Recently, the former head of trust & safety at Twitter admitted that the company’s 2020 decision to censor Hunter Biden’s laptop story was a “mistake.”
Ex-Twitter safety chief Yoel Rot stated that, despite doubts about the authenticity and content of the laptop story it did not reach the point where he wanted the content removed. This was later censored. Although initial reports suggested Roth had blocked access to the October 2020 story for users, the ex-head of the Twitter division said that he was not responsible for the decision.
Roth stated that “We didn’t know what we believed, we didn’t know what truth was, there was smoke — and finally for me, it didn’t reach a point where I could be comfortable removing this content on Twitter.” It set off all my finely tuned APT28 hacks and leak campaign alarm bells.
Roth repeated that, despite Big Tech companies’ high alert status and his personal sense of responsibility to preserve the “integrity in conversations” from foreign governments trying to interfere with elections, it never reached the point where he felt the story should be censored.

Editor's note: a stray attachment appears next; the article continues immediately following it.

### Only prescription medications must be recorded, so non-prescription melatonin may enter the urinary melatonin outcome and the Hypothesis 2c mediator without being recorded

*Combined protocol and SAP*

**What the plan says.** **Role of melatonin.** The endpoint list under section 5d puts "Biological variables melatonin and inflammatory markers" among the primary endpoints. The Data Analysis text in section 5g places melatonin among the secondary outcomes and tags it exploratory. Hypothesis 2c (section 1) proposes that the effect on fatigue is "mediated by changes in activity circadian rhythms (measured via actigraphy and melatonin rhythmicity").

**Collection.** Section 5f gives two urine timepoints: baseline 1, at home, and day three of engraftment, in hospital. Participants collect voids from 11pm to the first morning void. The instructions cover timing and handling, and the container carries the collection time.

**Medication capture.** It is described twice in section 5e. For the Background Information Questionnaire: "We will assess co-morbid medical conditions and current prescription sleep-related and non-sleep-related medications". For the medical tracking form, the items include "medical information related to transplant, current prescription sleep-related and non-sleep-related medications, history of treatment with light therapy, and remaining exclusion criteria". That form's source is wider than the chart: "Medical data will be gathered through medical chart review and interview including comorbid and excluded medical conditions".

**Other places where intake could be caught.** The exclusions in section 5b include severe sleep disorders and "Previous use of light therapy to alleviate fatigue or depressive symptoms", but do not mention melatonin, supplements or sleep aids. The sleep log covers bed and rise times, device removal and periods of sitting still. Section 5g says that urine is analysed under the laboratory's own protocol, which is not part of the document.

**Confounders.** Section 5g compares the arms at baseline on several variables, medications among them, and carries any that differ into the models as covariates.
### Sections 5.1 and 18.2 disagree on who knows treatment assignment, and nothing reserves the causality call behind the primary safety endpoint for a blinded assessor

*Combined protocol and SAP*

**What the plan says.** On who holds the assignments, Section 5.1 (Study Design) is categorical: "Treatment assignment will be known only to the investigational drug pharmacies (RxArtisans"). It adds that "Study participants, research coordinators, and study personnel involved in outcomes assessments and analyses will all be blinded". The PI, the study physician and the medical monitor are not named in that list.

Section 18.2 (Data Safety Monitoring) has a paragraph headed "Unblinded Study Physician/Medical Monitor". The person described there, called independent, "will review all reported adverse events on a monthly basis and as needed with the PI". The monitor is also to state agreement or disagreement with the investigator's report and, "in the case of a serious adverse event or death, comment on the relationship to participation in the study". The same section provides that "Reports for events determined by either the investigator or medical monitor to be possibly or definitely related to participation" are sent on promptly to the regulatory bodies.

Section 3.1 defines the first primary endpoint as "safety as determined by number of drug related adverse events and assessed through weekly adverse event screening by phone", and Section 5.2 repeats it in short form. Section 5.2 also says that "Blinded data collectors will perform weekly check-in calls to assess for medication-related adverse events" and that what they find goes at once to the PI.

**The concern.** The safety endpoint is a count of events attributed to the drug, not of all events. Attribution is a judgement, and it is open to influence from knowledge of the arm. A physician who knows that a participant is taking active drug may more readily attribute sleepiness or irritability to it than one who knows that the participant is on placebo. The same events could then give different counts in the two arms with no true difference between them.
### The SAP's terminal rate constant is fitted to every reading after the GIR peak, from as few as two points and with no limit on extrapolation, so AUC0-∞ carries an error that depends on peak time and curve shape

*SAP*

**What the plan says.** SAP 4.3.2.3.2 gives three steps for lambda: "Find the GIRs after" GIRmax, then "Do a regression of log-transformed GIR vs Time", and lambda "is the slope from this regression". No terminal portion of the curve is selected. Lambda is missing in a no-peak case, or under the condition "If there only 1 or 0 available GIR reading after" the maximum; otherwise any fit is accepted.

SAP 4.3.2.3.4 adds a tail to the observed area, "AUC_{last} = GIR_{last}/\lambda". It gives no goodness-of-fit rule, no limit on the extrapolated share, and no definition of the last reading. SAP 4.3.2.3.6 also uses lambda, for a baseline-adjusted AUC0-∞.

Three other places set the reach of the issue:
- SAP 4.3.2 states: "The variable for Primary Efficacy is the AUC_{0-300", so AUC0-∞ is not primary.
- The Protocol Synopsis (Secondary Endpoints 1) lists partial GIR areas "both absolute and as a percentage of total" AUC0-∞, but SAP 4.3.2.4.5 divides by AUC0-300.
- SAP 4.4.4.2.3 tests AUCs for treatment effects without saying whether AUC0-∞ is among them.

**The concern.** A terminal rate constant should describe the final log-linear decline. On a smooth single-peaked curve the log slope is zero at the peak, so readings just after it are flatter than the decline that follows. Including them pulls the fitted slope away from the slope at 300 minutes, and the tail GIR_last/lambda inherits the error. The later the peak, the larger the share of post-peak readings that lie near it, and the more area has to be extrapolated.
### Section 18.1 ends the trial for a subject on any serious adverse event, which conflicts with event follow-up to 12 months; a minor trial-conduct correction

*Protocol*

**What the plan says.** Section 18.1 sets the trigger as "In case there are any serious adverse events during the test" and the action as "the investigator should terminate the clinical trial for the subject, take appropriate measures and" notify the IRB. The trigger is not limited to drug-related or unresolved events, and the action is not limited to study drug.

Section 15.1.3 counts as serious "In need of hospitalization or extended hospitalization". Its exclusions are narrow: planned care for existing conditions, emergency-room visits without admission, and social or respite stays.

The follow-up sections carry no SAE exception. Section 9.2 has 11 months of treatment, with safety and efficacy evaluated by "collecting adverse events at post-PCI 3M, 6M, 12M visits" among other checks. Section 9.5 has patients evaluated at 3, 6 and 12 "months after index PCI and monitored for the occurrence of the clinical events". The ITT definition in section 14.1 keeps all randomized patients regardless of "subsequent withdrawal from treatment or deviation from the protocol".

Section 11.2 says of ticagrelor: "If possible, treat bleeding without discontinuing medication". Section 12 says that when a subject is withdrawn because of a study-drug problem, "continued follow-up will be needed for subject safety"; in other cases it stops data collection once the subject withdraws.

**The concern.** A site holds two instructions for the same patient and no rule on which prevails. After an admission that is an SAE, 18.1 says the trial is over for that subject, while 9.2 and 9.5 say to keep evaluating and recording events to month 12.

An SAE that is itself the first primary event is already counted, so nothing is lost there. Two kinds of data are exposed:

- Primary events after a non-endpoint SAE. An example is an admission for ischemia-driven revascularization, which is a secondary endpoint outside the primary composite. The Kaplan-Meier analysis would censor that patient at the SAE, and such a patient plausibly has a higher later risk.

“But, it was a mistake?” Swisher was curious.
He replied, “In my opinion yes,”
Roth was scheduled to meet with the now defunct Disinformation Governance Board of the Department of Homeland Security, where the government was expected ask Twitter to get more involved in monitoring misinformation.
Roth and Meta CEO Mark Zuckerberg both revealed that they were approached prior to the 2020 elections by the FBI, warning them about misinformation and foreign propaganda.
Twitter and Facebook coordinated in unprecedented ways to block or limit the sharing of the New York Post bombshell report, which was published just weeks before the 2020 election. Jack Dorsey, former CEO of Twitter, has admitted that the social media platform was wrong in intervening in the Hunter Biden story.
Elon Musk, Twitter’s new CEO, said last week that he may release more details about how the social media giant censored Biden’s laptop story. The New York Post was initially blocked from accessing its Twitter account for several weeks due to the story. It was eventually restored.
Multiple media outlets initially labelled the laptop Russian disinformation, in addition to the Big Tech censorship. A letter signed by dozens of ex-intelligence officials and intelligence leaders claiming that the story was part a Russian disinformation campaign also appeared.
Many news outlets independently verified that the laptop was authentic.